damages could be awarded, (2) accidents resulting in death,
(3) accidents causing permanent loss of use of a part or
function of the body, (4) accidents giving rise to permanent
serious disfigurement which causes mental suffering,
and (5) accidents in which the No Fault (PIP)
benefits are exhausted. There are also a few other situations
in which recovery may be possible.
Some recent cases related
to Car Accidents and Car Insurance
A 19 year old Virginia woman recently obtained a settlement of $11 million after suffering brain injuries and a severely injured hip in a motor vehicle accident in Pennsylvania. The responsible driver's employer and its insurer agreed to the settlement for the woman, but also wanted to keep their names confidential as part of the settlement. An article describing the settlement can be found in a 7-12-2011 blog post at lawyersusaonline.com Extensive medical evaluation costing tens of thousands of dollars is often necessary to establish the nature and extent of future disability in order to successfully resolve a personal injury claim.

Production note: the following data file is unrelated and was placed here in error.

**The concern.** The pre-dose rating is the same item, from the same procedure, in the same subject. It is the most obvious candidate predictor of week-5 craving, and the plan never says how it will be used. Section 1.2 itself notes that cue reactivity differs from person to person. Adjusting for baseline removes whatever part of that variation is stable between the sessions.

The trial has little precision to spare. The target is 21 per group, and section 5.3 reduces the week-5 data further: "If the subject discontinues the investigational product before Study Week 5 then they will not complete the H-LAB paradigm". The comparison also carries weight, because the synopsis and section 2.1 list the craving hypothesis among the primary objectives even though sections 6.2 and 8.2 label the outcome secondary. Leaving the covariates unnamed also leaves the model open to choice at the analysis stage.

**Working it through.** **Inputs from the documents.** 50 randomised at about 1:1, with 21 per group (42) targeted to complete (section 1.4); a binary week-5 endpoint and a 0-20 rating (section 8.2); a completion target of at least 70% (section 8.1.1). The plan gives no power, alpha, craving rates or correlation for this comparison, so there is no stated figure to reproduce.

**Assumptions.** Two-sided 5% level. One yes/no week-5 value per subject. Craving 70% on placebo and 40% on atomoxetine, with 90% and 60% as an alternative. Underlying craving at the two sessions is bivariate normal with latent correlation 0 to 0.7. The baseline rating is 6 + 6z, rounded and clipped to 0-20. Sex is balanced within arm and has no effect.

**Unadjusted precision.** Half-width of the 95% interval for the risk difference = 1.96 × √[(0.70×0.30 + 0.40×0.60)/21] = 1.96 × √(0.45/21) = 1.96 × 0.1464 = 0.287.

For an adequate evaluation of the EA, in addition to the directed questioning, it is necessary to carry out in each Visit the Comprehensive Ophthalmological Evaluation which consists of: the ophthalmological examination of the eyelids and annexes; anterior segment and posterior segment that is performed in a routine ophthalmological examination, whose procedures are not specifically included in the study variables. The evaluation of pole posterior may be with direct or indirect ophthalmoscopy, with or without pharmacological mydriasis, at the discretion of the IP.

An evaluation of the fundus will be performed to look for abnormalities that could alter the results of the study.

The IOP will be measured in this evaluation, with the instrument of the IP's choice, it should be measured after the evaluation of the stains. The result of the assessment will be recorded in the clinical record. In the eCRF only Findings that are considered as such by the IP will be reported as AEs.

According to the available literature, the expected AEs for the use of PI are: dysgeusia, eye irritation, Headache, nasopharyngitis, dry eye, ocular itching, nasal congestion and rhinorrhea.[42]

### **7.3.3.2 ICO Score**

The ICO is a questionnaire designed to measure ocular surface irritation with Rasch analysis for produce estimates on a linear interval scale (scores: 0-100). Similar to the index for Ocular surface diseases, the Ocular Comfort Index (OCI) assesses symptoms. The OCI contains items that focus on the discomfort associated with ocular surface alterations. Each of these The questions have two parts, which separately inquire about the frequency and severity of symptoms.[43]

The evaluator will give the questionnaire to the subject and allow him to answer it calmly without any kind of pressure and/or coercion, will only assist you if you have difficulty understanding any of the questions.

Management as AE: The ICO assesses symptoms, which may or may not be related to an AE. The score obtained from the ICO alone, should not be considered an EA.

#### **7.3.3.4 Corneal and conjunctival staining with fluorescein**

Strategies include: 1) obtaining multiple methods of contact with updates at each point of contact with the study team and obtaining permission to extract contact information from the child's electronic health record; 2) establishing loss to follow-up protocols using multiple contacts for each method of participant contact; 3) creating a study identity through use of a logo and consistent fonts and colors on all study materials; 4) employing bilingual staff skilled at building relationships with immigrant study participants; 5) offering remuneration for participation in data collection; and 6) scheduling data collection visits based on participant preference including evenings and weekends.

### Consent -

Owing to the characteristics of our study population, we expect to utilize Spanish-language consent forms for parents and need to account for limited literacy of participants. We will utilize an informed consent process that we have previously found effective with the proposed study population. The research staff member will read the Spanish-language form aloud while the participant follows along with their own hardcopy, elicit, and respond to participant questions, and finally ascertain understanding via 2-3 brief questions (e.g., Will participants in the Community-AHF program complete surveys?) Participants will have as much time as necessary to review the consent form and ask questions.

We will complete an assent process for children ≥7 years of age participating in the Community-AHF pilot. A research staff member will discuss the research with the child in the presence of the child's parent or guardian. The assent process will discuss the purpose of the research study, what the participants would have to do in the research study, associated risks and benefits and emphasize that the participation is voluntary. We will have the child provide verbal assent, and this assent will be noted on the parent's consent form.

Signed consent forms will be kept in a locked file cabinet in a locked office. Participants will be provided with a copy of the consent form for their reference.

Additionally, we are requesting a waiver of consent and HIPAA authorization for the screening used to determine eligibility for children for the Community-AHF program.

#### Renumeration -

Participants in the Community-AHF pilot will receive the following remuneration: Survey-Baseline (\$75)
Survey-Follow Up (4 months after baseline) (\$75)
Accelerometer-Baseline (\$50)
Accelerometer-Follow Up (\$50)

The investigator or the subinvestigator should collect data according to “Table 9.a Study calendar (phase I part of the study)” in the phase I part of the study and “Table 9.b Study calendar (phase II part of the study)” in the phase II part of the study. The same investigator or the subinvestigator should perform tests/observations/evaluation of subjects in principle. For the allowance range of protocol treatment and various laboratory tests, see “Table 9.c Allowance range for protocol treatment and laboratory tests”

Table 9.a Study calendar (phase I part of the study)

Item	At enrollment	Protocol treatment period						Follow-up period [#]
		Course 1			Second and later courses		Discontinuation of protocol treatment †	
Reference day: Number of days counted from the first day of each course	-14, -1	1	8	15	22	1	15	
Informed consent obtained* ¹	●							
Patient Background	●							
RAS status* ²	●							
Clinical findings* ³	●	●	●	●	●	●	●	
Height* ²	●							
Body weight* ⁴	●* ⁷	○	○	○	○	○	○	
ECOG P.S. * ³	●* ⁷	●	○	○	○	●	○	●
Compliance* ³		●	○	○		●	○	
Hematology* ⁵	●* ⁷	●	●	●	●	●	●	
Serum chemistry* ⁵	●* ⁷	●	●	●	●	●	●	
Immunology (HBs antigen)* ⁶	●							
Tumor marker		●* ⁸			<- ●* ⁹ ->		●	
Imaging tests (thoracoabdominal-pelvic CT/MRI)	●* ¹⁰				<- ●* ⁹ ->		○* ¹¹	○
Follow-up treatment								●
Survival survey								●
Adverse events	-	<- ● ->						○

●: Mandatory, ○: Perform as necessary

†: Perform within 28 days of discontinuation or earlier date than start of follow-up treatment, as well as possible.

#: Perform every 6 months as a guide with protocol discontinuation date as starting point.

A Kaua'i jury recently returned a $1.8 million verdict for a woman
who received multiple serious injuries and disfigurement in a
Kauai car accident which occurred about four years ago in Hanalei.
The woman was riding as a passenger on a motorcycle when she was struck and